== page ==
Metro is great, but we still rely on private cars
The Dubai Metro should be extended as much as possible (A milestone for public transport, September 11).
However, I don’t think it has really saved so many car journeys, because anyone who has the money to get a licence and a car does so as soon as possible. Most people who use the metro don’t have cars.
My car was in a workshop for a week and, as a test, I tried to find out if I could get to work on the metro and bus. The answer was no, it’s not possible. So, like millions of others in the UAE, I have to have a car.
Tanya Milbourne, Abu Dhabi
The overarching success story is that the metro has been brought to life in spite of the many, many naysayers at the time. Well done.
Khristo Ayad, Dubai
I would rather see a railway connecting all of the emirates.
Hans Borst, Dubai
Excited about Dubai Opera
Thank you for composer Mohammed Fairouz’s excellent article, Programming diversity is the key to a great opera house (September 10).
We are going to the Dubai Opera on October 8 to see Jose Carreras, and we cannot wait.
Janet Humphrey, Abu Dhabi
Being banned is not so bad
In reference to US airlines becoming a no-fly zone for Muslims (September 9), being banned from flying in America is probably the best thing that could happen to anyone.
Airline travel in America these days is like flying in a Greyhound bus.
A Bradford, Oman
This is not a big deal. Considering what horrible planes and staff the American airlines have, everyone should avoid them.
Gianmaria Vidale, Dubai
iPhone7 is less affordable here
No shades of grey in UAE over iPhone 7 (September 9) quotes Mike Priest, editor of Stuff magazine Middle East.
Priest says: “It means consumers will get the phone virtually at the same time as the US and at pretty much the same price. I think the days of huge markups on imported iPhones is probably a thing of the past.”
However, I have noticed a price difference of Dh275 for the iPhone7Plus between the United States and the UAE.
Sohail Anjum Mohammad, Dubai
Celebrating the meaning of Eid
The excitement at this time of year is wonderful (Families flock to Eid Al Adha fair, September 10).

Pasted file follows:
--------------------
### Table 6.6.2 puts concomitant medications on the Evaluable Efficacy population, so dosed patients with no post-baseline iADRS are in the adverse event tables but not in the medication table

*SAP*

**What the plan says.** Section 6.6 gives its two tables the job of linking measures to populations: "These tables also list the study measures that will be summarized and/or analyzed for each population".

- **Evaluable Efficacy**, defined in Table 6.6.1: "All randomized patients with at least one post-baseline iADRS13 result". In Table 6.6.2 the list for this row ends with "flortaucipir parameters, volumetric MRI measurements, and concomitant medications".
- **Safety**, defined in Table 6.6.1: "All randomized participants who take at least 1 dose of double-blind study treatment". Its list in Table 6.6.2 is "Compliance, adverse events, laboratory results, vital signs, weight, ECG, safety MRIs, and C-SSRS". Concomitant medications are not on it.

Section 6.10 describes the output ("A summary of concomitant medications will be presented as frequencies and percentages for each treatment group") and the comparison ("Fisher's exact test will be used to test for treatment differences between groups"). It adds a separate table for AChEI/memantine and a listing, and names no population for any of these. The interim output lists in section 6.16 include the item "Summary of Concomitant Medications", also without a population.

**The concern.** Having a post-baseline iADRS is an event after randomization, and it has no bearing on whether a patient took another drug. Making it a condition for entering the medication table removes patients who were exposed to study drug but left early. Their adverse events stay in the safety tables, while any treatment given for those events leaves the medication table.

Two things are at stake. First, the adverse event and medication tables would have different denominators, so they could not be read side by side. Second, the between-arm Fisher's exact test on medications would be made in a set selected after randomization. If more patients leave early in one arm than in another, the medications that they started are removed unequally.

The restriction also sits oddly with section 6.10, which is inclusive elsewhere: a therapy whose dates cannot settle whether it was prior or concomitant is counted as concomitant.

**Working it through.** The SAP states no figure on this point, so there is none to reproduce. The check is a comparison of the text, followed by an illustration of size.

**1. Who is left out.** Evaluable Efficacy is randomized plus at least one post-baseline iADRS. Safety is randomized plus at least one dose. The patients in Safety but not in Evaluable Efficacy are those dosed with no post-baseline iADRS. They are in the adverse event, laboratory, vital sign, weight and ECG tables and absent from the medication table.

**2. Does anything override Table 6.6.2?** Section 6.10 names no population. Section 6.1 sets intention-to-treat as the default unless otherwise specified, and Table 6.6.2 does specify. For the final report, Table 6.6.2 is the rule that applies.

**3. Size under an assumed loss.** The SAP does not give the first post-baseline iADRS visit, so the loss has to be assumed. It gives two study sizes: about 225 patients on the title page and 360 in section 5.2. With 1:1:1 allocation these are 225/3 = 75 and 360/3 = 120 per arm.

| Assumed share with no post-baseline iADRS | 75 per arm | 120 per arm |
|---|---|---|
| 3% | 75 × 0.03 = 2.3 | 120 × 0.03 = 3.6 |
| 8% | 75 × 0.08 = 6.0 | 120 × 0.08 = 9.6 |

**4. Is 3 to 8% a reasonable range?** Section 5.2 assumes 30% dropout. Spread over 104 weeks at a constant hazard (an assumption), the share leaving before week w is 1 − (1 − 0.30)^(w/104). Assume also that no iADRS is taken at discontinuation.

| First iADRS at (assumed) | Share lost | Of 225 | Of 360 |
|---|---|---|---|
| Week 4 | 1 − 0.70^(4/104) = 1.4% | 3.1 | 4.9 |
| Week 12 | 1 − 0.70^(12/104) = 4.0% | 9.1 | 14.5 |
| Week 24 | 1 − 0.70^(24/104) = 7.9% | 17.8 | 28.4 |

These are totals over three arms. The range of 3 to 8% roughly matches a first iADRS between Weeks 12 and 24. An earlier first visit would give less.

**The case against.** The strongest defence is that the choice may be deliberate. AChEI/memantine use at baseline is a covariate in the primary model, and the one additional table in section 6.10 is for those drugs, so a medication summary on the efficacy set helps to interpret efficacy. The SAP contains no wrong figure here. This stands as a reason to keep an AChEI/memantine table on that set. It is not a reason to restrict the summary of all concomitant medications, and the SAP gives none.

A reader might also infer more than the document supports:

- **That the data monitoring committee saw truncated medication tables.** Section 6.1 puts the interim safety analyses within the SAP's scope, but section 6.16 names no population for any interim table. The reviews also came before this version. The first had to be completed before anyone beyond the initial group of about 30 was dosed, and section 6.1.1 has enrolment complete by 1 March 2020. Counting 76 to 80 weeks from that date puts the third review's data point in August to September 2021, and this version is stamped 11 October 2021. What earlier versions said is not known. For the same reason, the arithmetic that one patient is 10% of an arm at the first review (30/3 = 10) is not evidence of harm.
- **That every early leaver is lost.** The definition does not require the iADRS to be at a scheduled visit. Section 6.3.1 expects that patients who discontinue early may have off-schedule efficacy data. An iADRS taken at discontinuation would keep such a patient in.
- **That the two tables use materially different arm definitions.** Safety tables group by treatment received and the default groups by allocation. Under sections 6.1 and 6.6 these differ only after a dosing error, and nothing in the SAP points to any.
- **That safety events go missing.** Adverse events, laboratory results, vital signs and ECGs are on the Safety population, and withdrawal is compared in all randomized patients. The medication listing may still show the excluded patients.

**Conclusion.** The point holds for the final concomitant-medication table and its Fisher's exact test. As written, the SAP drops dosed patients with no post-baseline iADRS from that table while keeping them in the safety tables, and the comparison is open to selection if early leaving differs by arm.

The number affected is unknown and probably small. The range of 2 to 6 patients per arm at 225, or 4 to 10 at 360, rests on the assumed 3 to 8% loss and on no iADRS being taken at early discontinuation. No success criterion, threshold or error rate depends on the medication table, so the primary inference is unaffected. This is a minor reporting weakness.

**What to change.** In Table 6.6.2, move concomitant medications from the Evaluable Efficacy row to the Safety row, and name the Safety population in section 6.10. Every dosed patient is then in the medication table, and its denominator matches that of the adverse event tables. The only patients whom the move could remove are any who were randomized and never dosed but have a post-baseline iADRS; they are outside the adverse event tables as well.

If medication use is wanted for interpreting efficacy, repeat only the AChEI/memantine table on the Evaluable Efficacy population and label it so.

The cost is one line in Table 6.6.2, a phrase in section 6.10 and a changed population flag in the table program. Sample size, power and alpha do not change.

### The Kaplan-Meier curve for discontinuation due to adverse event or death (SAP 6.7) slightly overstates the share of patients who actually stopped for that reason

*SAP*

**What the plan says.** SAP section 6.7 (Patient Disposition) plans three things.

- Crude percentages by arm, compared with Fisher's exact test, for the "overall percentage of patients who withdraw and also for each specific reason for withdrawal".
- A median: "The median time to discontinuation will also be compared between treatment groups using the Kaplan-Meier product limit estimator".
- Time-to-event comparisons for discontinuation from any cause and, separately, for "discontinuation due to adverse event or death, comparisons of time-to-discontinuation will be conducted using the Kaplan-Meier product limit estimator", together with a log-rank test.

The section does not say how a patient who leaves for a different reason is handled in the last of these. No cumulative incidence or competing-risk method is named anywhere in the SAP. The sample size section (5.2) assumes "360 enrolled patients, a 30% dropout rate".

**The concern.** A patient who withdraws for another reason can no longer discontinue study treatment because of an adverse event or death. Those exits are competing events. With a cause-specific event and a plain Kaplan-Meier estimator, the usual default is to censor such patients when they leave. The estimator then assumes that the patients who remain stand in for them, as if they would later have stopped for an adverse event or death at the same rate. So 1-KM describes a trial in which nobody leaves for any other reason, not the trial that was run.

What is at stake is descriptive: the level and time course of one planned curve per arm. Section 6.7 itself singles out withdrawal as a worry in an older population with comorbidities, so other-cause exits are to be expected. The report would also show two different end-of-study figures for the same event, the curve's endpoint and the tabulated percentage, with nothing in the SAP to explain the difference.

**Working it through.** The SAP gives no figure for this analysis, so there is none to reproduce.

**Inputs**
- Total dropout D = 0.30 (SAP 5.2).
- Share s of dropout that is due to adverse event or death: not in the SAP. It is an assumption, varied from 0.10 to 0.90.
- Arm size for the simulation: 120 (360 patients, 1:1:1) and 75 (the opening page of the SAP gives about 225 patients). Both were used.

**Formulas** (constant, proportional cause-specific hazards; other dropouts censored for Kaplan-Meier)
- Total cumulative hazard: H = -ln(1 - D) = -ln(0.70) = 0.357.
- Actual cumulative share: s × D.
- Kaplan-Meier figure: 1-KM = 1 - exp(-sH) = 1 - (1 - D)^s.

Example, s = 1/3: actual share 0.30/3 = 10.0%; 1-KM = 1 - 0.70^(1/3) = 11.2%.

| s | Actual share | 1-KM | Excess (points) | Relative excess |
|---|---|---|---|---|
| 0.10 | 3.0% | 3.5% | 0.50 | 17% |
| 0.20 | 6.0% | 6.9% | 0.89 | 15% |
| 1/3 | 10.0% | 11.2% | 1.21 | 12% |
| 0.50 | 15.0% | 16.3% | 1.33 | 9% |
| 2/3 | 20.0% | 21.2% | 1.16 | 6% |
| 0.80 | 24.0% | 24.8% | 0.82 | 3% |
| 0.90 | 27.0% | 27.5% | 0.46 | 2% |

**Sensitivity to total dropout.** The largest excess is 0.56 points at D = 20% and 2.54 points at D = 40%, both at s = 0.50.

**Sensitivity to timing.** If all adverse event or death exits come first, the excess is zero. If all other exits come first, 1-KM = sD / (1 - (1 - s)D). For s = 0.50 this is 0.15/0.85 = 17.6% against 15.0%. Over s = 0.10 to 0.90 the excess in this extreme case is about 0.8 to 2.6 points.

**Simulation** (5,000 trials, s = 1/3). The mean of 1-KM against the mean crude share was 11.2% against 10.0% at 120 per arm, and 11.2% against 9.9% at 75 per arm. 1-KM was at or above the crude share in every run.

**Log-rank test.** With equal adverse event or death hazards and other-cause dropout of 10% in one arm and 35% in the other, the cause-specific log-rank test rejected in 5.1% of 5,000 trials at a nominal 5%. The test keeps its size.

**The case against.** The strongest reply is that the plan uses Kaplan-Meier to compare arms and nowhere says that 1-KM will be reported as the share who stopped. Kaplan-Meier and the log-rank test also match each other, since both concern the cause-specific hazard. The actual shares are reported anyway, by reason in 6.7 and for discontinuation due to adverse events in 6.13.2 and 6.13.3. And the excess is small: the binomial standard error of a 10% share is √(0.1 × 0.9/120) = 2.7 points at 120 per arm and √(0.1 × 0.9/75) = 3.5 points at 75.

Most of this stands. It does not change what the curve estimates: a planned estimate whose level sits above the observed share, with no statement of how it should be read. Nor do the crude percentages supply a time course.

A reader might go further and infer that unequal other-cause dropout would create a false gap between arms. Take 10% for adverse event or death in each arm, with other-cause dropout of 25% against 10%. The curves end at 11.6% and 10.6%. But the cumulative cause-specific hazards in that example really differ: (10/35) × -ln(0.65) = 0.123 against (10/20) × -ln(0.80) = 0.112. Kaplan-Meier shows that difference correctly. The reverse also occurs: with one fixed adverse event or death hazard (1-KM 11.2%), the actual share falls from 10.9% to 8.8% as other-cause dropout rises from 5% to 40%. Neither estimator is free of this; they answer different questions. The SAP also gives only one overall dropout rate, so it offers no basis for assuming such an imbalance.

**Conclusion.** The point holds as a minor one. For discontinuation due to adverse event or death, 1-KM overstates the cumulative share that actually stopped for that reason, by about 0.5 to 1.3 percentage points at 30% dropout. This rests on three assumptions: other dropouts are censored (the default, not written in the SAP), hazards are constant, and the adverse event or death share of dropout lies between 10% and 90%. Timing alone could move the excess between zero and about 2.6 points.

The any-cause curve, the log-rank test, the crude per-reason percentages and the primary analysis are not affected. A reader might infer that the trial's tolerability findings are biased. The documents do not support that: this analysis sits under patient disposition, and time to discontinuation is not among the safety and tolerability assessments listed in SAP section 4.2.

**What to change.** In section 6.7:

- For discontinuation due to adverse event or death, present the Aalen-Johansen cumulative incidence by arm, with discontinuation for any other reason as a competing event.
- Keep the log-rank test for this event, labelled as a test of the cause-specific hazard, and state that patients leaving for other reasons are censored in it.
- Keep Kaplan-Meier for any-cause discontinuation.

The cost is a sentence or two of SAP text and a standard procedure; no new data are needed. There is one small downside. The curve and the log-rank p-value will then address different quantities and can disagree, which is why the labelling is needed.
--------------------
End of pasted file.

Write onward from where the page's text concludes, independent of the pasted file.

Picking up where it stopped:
That is what Eid is all about: sharing joy and being with both your loved ones and new friends.
However, I was a little surprised how many people think it is all about expensive clothes, luxury dinners or the biggest gifts.
Please take a moment this Eid to think about its meaning.
Christina Toebast, Dubai
The malls, cinemas, hotels, parks and beaches are going to be packed over Eid.
All the shops will have sales, but I am not one for crowded places. While I may do some quality shopping, I won’t be skipping my daily routine of a workout followed by serene yoga.
I hope that everybody remains blessed, watches their health and gets back to work feeling rejuvenated.
Mathew Litty, Dubai
Call for safety awareness
I refer to your story No issue with photographing others if child safety is at risk, says CDA head (September 6).
It is important to emphasise road safety, especially considering the high number of road accidents we see.
It seems to me that many motorists are off in their own world, driving the way they want to with no respect for anyone else.
However, I thought it was illegal to take pictures of others without their consent. Even if it is not illegal in this instance, it is not safe to take photos while driving.
So, we could be policing one dangerous practice by introducing another.
We need better ways to promote road-safety awareness.
Name withheld by request
Published: September 11, 2016 04:00 AM